Letters and Manuscripts — Volume 13 (1898)


Ms 138, 1898

Words to Parents


October 20, 1898

This manuscript is published in entirety in 1NL 91.

Is it at all necessary that there should so large a number of feeble, helpless women in our world? No; I answer, decidedly, no. The opinion prevails in this generation that women do not need active, and vigorous muscles and strong, sturdy frames; but does not reason tell us differently? It is argued that by nature their muscles are softer and feebler, and their strength and power of endurance less. We admit that this is the cause, but why? Because for many generations back, false ideas, degenerating in their influence, have been brought in through their efforts to meet the standard of fashion. The great master-worker, Satan, has not been idle. He has brought in a variety of fashions, and has led men and women to encourage delicate idleness. 13LtMs, Ms 138, 1898, par. 1

If food were prepared with more simplicity and in less variety, if mothers dressed their children in neat, modest apparel, without striving to meet the demands of fashion, there would be far more well-balanced minds, calm nerves, and sweet tempers. Mothers wear out their nerves by doing needless things, in order to keep pace with fashion. One-third of the time now devoted to this work should be spent with their children in the open air, weeding the garden, picking berries, teaching the children to help. 13LtMs, Ms 138, 1898, par. 2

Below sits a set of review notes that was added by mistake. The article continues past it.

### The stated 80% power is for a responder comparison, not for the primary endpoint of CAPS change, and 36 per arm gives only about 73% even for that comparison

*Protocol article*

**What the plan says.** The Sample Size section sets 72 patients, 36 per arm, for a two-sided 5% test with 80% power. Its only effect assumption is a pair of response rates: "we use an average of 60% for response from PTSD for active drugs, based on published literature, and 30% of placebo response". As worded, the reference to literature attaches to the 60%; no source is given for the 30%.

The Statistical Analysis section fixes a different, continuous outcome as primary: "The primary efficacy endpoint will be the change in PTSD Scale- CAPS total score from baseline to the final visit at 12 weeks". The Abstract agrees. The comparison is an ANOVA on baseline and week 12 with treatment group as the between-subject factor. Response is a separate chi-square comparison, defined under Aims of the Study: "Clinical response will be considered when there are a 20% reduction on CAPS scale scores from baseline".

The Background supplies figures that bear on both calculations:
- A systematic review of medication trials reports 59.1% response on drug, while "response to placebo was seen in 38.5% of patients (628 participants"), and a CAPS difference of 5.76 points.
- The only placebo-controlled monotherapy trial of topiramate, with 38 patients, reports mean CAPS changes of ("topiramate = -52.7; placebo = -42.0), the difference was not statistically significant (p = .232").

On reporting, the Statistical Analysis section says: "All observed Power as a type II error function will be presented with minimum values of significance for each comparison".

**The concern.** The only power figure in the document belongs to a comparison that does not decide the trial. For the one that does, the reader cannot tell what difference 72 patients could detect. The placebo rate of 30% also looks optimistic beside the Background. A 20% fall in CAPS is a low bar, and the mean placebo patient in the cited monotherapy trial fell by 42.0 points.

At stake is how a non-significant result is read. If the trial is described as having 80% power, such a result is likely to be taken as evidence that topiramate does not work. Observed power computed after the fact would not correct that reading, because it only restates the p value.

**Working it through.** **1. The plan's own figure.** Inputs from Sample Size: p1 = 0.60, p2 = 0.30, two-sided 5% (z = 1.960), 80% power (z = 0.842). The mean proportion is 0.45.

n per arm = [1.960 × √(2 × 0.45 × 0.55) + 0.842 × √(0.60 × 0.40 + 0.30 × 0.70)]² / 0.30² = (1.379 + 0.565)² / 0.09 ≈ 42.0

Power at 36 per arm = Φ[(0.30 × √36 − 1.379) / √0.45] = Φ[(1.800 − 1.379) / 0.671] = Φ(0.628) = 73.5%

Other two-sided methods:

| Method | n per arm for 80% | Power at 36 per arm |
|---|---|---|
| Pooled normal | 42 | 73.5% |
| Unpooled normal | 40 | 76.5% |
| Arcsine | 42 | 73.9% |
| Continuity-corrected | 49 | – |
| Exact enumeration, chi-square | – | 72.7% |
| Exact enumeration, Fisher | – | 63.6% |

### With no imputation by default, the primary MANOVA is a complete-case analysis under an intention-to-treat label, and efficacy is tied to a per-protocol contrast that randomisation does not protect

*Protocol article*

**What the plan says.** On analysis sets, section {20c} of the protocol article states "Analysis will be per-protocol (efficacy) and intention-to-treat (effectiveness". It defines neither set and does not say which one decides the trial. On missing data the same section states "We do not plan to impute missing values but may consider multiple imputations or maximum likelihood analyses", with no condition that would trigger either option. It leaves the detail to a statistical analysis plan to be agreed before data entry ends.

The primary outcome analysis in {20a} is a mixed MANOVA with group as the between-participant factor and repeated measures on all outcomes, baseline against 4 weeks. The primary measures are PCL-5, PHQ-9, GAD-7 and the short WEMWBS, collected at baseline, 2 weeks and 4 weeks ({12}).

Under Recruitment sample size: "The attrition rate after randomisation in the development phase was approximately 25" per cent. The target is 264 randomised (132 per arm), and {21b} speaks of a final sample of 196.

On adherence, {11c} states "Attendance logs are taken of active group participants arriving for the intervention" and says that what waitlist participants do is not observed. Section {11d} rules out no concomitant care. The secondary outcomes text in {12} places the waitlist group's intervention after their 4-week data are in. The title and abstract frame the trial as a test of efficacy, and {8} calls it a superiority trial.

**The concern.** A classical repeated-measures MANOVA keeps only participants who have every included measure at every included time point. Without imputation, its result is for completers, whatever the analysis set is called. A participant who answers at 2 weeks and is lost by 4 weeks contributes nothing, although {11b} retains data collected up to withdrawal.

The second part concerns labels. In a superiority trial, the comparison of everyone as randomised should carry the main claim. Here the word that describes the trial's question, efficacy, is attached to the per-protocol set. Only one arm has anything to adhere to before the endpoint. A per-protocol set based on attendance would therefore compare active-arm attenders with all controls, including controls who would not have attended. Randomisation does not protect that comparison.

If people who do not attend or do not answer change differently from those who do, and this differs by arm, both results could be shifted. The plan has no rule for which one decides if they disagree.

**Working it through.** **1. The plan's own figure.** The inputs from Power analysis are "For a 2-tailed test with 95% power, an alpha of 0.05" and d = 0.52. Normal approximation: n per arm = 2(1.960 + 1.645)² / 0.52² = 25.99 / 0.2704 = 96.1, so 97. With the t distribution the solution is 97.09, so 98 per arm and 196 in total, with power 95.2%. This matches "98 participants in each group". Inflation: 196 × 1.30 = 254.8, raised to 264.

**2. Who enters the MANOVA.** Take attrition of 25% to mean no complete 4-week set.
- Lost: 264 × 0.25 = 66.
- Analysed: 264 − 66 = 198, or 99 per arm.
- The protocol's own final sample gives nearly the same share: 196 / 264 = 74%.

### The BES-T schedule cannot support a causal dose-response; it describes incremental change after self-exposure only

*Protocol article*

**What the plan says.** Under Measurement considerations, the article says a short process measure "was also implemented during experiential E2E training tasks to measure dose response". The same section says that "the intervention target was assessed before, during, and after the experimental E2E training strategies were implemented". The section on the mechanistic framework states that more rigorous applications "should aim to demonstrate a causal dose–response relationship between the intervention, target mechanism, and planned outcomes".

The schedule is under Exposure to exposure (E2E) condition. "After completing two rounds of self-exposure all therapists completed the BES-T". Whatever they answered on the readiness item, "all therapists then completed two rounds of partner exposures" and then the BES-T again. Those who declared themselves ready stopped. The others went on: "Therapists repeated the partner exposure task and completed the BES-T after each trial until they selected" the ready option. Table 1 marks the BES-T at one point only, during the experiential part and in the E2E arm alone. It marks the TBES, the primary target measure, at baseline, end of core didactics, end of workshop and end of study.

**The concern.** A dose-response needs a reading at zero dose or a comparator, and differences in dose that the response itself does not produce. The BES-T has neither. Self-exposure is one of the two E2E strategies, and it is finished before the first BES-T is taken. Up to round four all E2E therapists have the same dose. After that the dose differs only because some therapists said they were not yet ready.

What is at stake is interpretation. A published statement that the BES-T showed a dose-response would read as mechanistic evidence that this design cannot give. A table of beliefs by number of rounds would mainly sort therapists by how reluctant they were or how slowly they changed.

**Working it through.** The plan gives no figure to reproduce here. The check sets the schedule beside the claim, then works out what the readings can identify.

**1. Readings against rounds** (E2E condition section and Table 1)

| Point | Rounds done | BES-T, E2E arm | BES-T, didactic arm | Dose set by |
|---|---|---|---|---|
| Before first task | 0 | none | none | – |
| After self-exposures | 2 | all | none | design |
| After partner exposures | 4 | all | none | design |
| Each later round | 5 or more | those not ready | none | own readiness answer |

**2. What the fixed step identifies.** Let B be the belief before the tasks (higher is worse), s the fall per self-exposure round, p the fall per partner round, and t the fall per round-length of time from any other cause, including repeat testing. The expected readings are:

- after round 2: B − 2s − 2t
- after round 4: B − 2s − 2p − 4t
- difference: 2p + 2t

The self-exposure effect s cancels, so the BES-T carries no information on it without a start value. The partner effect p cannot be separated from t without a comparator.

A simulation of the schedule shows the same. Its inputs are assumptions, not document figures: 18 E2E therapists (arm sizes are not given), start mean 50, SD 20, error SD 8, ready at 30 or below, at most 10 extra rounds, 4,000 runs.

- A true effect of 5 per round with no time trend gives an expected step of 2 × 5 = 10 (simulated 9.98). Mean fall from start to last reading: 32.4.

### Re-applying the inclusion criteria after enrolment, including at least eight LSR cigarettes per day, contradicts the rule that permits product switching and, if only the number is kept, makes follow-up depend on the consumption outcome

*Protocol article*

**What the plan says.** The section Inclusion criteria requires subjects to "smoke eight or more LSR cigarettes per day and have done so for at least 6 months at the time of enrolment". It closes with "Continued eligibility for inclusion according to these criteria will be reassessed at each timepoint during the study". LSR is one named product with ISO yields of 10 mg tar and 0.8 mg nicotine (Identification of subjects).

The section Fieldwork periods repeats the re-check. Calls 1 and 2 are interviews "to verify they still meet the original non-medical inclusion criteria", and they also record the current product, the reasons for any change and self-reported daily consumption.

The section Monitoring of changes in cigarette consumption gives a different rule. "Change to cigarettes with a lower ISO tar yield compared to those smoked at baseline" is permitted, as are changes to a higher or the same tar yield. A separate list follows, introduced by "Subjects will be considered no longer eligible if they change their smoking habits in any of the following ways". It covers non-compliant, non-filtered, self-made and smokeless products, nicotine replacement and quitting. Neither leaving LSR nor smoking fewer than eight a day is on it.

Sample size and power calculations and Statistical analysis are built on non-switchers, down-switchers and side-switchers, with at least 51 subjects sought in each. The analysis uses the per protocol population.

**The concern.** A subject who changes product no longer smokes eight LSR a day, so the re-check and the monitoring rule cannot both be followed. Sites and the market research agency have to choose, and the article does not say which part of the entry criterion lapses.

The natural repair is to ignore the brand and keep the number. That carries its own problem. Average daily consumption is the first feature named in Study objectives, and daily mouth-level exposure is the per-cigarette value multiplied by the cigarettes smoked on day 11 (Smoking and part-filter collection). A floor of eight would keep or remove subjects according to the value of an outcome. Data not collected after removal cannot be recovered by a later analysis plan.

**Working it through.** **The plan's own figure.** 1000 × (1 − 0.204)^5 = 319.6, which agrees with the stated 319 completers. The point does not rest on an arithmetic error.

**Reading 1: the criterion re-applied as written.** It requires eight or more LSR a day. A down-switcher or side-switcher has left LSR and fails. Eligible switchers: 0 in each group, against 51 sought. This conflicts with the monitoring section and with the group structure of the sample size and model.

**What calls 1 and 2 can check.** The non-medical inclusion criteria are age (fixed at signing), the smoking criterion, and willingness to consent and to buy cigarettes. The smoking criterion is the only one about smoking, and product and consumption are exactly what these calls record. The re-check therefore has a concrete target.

Enough is wasted on fashionable dress, and in the preparation of articles of food that irritate the digestive organs, to purchase a spot of ground, which the children could have as their own, and from which mothers and fathers could derive precious lessons, to be given to their children. Teach your children that the garden in which they place the tiny seed represents the garden of the heart, and that God has enjoined upon you, their parents, to cultivate the soil of their hearts, as they cultivate the garden. 13LtMs, Ms 138, 1898, par. 3

The Lord has entrusted to parents a solemn, sacred work. They are to cultivate carefully the soil of the heart. Thus they may be laborers together with God. He expects them to guard and tend carefully the garden of their children’s hearts. They are to sow the good seed, weeding out every unsightly weed. Every defect in character, every fault in disposition, needs to be cut away, for if allowed to remain, these will mar the beauty of the character. 13LtMs, Ms 138, 1898, par. 4

Patiently, lovingly, as faithful stewards of the manifold grace of God, parents are to do their appointed work. It is expected of them that they will be found faithful. Everything is to be done in faith. Constantly they must pray that God will impart His grace to their children. Never must they become weary, impatient, or fretful in their work. They must cling closely to their children and to God. 13LtMs, Ms 138, 1898, par. 5

If parents work in patience and love, earnestly endeavoring to help their children to reach the highest standard of purity and modesty, they will succeed. In this work parents need to manifest patience and faith, that they many present their children to God, polished after the similitude of a palace. 13LtMs, Ms 138, 1898, par. 6